Local business owners approve funding for Downtown improvement

A plan to improve the Downtown’s public areas with new construction, new business and cleaner streets was approved via mail-in vote after the Berkeley City Council’s Tuesday meeting.

Under the plan — which was approved by a 71.03 percent majority of local business owners — the city will establish the Downtown Berkeley Property-Based Business Improvement District and allocate more than $6.5 million over five years to renovate the area concentrated along Shattuck Avenue between Dwight Way and Delaware Street.

Councilmember Jesse Arreguin — whose district includes the new improvement area — said the Downtown area could become more competitive and enticing to visitors and residents if input from all the district’s businesses is involved.

“The outstanding issue is who gets to make the decisions about how money is going to be spent and what it will be spent on,” Arreguin said. “Small business owners are really integral to the Downtown area, and we need their voice in the decision-making process.”

For these small business owners, the plan’s emphasis on beautification and maintenance will help introduce crucial foot traffic to the area, according to Dean Kao, who owns the game store Eudemonia.

“One of the most common complaints among gatherings of small business owners is cleanliness,” Kao said. “The concern with Downtown has always been cleanliness, and the fact that (Downtown is) so dirty hurts our business.”

Specific provisions of the plan include cleaning teams to provide graffiti removal, new landscaping and street signs and more efficient parking initiatives.
David Corson-Knowles, a management team member at Gather Restaurant, acknowledged Berkeley’s tradition of small, local businesses, saying in an email that he sees the district as a means of preserving the city’s unique atmosphere.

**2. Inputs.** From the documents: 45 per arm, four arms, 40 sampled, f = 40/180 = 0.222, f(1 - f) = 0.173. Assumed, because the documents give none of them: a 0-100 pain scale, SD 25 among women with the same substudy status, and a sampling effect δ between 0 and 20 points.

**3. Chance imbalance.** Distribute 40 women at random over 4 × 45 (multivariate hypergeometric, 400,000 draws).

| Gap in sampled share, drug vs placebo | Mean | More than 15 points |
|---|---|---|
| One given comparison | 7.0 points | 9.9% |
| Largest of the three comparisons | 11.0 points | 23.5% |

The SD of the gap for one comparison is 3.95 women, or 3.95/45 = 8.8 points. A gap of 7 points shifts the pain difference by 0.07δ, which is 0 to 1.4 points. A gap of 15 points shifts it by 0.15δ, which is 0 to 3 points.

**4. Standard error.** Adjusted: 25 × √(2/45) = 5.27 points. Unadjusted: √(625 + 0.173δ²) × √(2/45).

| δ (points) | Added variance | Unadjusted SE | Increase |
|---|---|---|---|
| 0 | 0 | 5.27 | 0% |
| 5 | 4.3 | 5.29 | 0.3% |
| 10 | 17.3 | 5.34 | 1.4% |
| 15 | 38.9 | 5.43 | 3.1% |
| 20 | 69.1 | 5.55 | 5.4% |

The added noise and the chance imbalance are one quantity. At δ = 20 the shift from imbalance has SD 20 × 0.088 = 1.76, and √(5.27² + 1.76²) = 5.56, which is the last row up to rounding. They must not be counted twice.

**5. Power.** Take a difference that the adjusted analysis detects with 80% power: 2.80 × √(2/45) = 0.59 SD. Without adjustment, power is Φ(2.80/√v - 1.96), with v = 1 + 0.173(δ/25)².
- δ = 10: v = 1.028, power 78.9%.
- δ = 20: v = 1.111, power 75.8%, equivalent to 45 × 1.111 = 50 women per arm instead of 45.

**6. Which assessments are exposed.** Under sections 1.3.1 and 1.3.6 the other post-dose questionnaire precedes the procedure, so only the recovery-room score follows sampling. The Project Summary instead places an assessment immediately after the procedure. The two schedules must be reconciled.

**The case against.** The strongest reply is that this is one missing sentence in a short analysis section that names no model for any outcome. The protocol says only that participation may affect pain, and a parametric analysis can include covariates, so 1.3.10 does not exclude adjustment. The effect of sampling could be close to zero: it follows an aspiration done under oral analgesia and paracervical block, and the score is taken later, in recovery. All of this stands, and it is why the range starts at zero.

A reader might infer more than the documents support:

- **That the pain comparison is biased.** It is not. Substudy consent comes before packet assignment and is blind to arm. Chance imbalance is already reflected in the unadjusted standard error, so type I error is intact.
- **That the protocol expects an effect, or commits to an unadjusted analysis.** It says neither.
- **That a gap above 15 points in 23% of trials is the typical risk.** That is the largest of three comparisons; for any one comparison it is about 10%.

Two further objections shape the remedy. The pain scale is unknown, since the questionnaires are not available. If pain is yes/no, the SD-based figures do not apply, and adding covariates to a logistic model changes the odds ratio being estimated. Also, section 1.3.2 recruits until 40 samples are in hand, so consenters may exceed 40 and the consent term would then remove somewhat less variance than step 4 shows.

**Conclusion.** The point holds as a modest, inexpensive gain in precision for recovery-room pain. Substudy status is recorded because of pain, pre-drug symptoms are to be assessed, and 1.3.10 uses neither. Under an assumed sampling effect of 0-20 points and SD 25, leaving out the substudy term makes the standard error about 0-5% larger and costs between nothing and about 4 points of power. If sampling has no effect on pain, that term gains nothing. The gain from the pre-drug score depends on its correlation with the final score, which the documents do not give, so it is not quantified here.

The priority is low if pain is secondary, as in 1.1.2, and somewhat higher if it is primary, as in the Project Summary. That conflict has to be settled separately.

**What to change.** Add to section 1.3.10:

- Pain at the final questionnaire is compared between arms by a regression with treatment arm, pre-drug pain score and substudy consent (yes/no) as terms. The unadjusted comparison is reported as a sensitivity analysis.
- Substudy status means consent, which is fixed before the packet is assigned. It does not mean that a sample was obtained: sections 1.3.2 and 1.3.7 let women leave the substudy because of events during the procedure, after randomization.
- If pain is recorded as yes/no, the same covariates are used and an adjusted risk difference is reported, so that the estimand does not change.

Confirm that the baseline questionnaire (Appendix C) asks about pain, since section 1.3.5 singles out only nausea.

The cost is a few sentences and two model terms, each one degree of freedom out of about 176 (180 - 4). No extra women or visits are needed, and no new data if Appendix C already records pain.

“Because of individual decisions to invest in our local economy, Gather was proud to be able to open in the midst of the recession,” Corson-Knowles said in the email. “I hope that further improvements by the city will accelerate this trend.”

The plan is the product of a three-year effort by the Downtown Berkeley Association, a group composed of local business owners that is also set to manage the services planned for the new district. The association created an October 2009 Strategic Action Plan to address challenges in the district including increased vacancy, a lack of safety and loss of retail.

The association hired a consulting firm in April 2010 to help conduct roundtable discussions involving over 200 city residents and business owners to brainstorm improvements for the district. By April 2011, the association presented petitions from enough property owners to formally establish the district.

Improvements and maintenance of the district will be financed primarily through “assessments” on properties within the district. Other proposed means of acquiring funds include a December 2010 request to raise Downtown parking fees by 25 cents per hour to help finance measures to make Downtown more attractive.

“I’m glad this initiative is successful,” Arreguin said. “Right now, there are a lot more people walking around at night, and there is more vibrancy Downtown, but it could be better, more exciting.”